###Example DMARC record (my own):

"v=DMARC1; p=none; pct=100; rua=mailto:my@emailaddress.co.uk; aspf=r;"

The settings in my case are: v = version, p = policy (alternatives are reject or quarantine, neither of which are desirable at first), pct = % of bad emails to apply the policy to, rua = the report address of the domain owner to send the alert to. aspf refers to subdomains, whether or not mail can be sent from them. I kept mine r, relaxed, but s, strict, is another option.

So that should stop nearly all attempts at spoofing your domain name. By default, I’ve checked, SPF+DMARC is enough to get you started, and you will get reports if your SPF policy fails when someone tries to spoof you. It is probably better to also include DKIM, if you can get it arranged. It’s actually relatively straightforward in Google Apps/Suite. I’ll provide some tutorial links here for after you’ve set up the first two.

###Guides for G Suite and Office 365

##A brief attempt at a simplified explanation

SPF and DKIM came first (ca. 2004-2007) - they are simple one-liner text records added to your domain’s public record.

SPF tells all responsible email providers who make the check what your Sender Policy is, i.e. who can send email using your domain in the headers. DKIM offers Domain Keys to prove Identified Mail. What that means is that the email has a signature appended which matches (mathematically) to the key shown publicly in the domain record. It’s a wax seal on your emails. It’s more complicated to set up than DKIM, but offers this additional protection and credibility.

DMARC was built on top of the others, and has been around for the last 10 years, created in 2007 by Paypal who were having trouble with spoofers pretending to be them. For obvious reasons. DMARC, as far as I understand it, checks whether or not your domain allows sending from their servers and domains. It does this by calling your domain, looking at the text records for SPF and/or DKIM and confirming eligibility. If it fails, based on your DMARC settings, it will either report details to you of the attempt made, reject the message or quarantine it. This is good because spammers, using automated software or not, will give up on domains that fail and move on to open ones.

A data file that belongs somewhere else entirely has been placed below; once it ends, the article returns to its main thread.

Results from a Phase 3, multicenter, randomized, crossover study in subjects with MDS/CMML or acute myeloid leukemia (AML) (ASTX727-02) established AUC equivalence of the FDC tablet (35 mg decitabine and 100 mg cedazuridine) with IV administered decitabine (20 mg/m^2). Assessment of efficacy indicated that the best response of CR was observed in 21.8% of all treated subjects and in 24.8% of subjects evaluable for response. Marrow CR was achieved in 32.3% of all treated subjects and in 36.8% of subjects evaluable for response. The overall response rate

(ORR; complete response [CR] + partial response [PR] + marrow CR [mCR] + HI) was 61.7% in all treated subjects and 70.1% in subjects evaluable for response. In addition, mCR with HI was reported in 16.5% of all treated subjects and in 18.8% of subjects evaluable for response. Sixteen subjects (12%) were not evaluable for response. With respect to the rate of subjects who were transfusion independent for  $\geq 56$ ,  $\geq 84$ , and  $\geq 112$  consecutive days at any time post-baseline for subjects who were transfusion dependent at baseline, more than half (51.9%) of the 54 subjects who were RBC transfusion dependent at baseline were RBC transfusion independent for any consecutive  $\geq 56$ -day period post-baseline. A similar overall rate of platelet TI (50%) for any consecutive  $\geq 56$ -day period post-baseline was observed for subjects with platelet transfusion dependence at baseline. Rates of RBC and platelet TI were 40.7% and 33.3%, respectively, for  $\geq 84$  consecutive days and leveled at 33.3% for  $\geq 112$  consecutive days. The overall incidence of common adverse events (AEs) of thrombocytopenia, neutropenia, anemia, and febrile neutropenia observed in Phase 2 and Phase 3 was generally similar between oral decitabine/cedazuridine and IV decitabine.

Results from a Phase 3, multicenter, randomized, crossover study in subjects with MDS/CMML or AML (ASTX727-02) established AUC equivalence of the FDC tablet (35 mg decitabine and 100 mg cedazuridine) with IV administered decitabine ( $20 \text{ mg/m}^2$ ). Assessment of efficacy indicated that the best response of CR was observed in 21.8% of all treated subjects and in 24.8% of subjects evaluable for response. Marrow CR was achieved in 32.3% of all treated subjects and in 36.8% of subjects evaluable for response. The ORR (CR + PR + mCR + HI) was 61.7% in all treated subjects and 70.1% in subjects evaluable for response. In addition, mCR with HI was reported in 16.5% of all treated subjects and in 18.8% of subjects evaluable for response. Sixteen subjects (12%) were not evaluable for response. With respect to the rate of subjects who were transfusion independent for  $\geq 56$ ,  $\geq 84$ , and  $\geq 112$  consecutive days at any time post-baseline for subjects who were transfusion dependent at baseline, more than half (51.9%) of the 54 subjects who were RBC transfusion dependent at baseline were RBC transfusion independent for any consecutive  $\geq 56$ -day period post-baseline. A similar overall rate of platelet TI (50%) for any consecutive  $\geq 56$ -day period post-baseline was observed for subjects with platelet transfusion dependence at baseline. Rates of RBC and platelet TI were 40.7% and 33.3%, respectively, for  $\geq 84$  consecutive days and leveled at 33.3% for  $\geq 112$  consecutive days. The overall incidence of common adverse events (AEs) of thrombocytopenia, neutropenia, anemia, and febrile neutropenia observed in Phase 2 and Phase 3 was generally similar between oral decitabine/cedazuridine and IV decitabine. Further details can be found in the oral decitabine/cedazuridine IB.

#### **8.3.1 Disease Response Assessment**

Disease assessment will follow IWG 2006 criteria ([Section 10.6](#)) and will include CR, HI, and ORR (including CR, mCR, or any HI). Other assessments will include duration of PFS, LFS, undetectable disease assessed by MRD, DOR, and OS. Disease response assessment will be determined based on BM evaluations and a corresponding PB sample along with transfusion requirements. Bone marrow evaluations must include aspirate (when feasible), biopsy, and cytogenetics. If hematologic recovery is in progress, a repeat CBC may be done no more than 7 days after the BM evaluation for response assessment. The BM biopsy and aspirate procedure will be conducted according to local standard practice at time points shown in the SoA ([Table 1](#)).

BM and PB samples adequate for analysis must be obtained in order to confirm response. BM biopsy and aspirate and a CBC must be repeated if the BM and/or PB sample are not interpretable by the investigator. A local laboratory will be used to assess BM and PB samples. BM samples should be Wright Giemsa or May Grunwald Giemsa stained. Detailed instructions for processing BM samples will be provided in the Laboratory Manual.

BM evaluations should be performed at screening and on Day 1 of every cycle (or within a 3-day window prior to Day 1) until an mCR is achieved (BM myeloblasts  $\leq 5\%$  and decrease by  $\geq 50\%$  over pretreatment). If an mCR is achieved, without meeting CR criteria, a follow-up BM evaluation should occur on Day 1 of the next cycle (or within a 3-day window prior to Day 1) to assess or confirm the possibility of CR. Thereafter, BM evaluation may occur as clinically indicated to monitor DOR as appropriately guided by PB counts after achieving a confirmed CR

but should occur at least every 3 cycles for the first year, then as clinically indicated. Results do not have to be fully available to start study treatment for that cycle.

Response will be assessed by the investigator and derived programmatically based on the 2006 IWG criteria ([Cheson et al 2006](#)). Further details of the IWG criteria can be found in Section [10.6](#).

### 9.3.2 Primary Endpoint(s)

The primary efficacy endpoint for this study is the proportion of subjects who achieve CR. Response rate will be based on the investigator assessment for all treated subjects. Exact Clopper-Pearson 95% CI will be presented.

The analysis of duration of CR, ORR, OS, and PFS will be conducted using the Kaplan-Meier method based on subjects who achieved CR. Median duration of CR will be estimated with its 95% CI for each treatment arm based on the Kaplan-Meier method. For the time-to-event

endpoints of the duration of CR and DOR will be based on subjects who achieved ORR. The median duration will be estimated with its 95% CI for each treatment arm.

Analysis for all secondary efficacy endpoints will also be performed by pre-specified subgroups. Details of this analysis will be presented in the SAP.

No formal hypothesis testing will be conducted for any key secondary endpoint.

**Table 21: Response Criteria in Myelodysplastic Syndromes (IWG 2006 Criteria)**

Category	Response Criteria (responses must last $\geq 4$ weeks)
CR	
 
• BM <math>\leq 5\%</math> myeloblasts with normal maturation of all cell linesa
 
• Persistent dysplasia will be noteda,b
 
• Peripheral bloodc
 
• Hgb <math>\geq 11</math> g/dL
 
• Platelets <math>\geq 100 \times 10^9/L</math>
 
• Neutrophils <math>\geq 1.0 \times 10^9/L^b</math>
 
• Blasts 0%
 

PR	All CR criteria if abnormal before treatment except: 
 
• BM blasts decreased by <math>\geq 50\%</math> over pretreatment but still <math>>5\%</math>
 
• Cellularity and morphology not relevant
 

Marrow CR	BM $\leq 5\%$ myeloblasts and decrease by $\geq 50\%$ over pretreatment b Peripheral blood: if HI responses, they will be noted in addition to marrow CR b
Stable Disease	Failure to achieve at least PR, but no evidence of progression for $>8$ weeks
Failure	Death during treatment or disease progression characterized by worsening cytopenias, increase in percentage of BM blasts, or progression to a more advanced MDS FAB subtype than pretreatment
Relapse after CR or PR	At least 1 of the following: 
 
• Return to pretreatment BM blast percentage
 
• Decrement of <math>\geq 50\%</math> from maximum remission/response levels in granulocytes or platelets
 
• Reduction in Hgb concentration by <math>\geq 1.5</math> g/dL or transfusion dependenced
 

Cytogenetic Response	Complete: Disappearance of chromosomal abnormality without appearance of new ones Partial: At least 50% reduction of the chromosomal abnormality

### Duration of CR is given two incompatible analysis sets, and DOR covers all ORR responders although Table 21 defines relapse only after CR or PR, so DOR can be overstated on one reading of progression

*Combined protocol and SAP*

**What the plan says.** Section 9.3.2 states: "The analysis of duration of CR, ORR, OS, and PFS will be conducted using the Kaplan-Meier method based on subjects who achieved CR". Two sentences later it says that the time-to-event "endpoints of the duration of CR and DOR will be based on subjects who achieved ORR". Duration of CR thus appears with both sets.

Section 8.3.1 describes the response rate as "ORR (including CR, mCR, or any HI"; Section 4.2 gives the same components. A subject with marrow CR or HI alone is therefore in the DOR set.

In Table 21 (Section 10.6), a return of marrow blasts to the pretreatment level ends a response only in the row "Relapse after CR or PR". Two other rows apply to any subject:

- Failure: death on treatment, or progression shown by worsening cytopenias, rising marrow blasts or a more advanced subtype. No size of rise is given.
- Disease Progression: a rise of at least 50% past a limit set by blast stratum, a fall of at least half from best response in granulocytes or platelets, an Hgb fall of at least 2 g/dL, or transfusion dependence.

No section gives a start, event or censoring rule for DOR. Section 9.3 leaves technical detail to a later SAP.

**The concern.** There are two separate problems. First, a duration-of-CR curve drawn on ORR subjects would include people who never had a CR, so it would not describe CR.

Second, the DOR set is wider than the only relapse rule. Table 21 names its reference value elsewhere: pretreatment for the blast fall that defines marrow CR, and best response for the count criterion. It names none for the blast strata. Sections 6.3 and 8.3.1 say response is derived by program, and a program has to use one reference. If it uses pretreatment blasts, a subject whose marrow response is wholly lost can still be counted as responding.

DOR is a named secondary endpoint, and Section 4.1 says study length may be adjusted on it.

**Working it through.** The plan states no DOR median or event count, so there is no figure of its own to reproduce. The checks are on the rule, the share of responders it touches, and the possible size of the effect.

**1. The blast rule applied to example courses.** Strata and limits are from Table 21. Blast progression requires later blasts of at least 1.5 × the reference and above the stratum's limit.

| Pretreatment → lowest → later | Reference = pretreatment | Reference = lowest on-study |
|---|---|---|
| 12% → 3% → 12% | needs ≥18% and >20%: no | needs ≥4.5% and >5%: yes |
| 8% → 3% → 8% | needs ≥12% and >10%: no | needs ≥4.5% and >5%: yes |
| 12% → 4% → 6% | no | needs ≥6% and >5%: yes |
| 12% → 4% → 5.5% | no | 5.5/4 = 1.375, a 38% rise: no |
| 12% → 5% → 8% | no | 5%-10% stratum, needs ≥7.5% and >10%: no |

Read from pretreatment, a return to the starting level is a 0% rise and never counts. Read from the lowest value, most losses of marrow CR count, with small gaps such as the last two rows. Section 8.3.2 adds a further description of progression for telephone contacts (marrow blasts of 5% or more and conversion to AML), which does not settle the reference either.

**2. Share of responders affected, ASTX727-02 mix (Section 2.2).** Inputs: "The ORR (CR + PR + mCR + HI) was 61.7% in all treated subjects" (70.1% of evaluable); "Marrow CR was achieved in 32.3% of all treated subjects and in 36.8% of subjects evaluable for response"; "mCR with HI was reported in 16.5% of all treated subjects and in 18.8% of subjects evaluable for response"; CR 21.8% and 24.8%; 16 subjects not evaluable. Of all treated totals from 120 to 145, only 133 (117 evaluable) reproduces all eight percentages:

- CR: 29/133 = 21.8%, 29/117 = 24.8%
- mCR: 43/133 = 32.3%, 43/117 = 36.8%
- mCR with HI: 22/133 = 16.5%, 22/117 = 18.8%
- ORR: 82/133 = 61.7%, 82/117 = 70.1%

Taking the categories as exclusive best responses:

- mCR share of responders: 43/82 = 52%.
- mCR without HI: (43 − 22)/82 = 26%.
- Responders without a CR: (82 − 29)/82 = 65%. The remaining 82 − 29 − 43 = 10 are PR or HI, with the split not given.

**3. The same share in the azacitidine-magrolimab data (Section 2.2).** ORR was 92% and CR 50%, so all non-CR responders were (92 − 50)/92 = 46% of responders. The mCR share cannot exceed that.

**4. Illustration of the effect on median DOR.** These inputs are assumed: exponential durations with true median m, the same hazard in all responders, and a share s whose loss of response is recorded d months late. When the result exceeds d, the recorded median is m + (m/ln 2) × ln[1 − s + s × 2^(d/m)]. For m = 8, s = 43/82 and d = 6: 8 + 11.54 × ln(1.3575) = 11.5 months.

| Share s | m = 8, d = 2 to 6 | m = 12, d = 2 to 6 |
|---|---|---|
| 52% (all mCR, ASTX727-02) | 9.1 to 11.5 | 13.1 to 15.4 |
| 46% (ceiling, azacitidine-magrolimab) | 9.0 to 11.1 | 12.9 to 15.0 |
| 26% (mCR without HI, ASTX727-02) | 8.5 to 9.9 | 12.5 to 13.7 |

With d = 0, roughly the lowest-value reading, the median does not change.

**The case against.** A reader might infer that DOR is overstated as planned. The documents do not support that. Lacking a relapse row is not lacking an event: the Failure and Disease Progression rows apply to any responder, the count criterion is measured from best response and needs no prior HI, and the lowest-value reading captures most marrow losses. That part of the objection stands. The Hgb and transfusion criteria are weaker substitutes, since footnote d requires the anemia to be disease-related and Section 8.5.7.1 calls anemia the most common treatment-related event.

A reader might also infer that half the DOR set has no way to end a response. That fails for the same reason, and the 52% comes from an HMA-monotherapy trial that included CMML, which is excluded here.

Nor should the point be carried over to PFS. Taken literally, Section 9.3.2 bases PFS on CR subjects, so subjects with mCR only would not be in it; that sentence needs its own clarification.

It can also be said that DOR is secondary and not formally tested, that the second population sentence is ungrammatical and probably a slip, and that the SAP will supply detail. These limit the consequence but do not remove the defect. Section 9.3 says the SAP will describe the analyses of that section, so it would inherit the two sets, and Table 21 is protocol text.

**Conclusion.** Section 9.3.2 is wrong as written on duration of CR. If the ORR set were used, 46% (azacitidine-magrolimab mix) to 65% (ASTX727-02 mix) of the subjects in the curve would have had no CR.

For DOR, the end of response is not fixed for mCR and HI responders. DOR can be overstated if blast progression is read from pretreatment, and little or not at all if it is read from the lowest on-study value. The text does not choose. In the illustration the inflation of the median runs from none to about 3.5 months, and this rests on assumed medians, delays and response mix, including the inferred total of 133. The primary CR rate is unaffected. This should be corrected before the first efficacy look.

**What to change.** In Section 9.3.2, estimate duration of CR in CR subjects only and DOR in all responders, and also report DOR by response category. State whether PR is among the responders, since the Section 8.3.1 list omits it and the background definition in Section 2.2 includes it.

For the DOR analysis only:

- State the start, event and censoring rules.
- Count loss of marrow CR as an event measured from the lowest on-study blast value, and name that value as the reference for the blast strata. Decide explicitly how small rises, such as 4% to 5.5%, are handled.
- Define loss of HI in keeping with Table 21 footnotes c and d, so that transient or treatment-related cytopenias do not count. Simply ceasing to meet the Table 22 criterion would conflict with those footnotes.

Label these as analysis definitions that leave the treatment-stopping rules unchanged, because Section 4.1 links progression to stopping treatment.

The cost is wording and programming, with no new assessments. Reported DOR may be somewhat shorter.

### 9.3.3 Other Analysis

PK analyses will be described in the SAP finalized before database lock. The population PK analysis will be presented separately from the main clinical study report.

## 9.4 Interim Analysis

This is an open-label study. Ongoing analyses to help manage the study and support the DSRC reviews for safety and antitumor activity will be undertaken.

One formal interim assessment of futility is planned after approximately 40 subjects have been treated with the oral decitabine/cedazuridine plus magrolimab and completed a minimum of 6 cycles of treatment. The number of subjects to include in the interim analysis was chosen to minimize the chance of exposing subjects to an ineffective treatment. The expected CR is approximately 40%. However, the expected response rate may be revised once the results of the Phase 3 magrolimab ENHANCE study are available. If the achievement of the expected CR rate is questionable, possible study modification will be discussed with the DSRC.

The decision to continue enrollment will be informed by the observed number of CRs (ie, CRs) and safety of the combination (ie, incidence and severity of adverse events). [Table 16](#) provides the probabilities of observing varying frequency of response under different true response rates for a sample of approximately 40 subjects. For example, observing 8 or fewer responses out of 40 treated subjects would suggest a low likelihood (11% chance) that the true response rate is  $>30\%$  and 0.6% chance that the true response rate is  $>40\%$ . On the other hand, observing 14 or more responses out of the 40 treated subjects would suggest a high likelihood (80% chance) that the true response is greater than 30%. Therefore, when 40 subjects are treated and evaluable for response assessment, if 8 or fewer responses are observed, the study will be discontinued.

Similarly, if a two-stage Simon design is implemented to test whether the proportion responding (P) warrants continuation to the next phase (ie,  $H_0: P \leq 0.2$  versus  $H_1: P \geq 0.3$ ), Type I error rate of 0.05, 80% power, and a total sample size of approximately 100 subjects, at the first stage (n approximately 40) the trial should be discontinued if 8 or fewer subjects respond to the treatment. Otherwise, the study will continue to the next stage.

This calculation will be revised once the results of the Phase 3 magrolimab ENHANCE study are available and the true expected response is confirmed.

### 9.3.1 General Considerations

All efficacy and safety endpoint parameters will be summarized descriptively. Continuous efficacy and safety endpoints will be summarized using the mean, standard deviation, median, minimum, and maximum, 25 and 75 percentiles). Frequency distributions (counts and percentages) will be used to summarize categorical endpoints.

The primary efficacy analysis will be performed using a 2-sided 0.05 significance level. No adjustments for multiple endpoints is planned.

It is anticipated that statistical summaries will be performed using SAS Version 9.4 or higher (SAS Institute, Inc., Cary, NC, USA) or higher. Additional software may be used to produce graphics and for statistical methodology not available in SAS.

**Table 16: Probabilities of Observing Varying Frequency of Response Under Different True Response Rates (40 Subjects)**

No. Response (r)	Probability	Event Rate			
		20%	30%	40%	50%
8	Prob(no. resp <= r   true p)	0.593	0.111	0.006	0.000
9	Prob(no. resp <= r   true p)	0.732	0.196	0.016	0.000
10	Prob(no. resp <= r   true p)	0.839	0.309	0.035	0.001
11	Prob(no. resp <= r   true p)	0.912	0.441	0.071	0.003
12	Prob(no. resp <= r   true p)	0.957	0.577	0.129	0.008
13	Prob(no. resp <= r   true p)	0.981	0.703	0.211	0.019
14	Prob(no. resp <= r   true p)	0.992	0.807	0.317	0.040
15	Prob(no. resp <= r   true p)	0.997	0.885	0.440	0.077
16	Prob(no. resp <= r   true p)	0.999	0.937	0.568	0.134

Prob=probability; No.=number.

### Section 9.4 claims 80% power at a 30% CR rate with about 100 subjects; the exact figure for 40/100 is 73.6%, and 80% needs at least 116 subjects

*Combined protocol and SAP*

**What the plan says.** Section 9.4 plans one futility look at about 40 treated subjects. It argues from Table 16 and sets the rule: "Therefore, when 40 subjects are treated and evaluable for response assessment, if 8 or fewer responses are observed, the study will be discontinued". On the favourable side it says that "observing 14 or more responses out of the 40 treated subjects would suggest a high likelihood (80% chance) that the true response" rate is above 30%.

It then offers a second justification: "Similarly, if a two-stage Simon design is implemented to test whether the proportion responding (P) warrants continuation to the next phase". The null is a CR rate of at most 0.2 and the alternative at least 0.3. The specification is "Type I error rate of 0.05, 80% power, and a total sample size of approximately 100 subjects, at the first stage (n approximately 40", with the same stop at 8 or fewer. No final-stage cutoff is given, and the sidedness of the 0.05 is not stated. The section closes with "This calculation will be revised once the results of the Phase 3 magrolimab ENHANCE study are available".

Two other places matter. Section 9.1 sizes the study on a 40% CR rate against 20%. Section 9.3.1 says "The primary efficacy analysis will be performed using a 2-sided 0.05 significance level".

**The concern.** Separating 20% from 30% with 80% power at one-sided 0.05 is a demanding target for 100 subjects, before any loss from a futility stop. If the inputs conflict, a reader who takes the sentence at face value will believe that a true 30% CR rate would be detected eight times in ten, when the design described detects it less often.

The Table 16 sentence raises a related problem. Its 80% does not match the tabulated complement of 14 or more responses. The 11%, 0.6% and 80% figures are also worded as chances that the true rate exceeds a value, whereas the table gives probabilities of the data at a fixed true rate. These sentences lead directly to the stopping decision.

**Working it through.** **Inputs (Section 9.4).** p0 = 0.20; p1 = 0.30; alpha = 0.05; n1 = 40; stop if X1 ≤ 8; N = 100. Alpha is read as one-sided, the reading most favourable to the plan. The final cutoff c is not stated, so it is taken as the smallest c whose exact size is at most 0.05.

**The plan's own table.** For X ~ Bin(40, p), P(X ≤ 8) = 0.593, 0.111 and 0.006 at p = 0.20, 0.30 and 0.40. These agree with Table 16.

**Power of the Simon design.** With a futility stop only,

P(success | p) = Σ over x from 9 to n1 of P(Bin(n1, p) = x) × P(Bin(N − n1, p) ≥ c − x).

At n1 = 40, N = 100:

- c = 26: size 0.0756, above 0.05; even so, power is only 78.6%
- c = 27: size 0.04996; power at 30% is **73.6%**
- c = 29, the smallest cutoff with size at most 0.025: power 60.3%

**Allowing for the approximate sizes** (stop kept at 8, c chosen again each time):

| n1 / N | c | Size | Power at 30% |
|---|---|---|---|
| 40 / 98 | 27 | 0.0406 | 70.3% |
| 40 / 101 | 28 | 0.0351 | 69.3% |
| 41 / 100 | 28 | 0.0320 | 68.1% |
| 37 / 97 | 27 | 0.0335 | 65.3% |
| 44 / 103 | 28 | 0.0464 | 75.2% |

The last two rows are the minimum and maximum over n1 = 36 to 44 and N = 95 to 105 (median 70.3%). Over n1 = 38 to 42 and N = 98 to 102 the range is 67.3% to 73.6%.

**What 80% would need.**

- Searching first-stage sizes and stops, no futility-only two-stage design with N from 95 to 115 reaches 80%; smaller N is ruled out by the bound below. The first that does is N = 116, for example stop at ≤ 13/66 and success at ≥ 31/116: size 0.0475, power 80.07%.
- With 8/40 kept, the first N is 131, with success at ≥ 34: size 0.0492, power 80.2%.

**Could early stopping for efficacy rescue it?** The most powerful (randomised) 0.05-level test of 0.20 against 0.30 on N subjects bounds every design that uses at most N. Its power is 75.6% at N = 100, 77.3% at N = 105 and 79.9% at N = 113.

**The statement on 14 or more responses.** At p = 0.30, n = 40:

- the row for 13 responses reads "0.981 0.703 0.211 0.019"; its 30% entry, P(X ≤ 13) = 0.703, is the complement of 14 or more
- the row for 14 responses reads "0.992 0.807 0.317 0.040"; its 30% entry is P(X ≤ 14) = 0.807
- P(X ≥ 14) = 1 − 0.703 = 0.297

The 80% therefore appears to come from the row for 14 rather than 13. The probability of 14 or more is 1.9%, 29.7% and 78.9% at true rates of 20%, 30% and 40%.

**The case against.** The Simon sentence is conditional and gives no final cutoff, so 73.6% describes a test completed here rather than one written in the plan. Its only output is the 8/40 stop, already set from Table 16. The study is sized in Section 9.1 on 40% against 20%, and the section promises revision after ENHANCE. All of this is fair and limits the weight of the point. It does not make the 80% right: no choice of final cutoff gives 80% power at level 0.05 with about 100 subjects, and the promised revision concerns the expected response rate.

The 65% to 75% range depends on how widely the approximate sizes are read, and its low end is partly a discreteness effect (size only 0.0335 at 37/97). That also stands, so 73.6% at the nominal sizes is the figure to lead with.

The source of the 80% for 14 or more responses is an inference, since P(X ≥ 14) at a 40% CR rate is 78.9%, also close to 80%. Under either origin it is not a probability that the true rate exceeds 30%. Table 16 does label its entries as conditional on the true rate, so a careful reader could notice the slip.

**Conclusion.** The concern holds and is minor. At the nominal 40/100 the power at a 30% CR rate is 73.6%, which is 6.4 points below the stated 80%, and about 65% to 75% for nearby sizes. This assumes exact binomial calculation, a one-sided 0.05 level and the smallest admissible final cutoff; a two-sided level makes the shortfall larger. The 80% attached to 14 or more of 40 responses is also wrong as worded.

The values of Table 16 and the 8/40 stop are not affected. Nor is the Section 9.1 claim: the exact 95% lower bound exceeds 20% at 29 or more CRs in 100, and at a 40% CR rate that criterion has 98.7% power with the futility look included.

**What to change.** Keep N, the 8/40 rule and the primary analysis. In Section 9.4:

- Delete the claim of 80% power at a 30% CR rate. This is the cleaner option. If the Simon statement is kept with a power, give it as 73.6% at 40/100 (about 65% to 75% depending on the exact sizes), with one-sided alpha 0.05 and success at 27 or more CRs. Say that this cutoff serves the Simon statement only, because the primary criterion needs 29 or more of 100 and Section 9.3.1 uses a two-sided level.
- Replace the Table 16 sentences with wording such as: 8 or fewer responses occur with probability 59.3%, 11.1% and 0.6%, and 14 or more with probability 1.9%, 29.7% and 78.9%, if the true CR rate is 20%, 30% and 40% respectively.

That’s why it is up to the translation community - every single business and freelancer - to secure their domains against spoofing.

Now, no judgement on anyone who hasn’t, or doesn’t feel confident enough to do it. I consider myself to be quite technically literate and still only realised I was missing a DMARC record this week. I have had SPF and DKIM for a number of years, however.

##A word on your domain’s credibility

A final word of warning for those who think they can put this down to a triviality, or a storm in a teacup: spammers can get your domain blacklisted. In practice, this means that your own genuine emails will start ending up in Spam boxes of clients, colleagues, family, friends and prospects.

Finally, and I have nothing to corroborate this as it’s nigh on impossible to get proof of anything SEO-algorithm related, but it may also affect search ranking results if search engines by MS and Google know your domain is involved in spam operations. It may not, but it’s not beyond the realm of possibility for your domain spam score to weight your pagerank. And, frankly, it’s such a simple job, it’s not worth the risk.

Do the fix. It’s quick, and we all win. If you don’t want to get involved, please forward this post to your technical partners.

Published by using 1274 words.

Next:
Previous: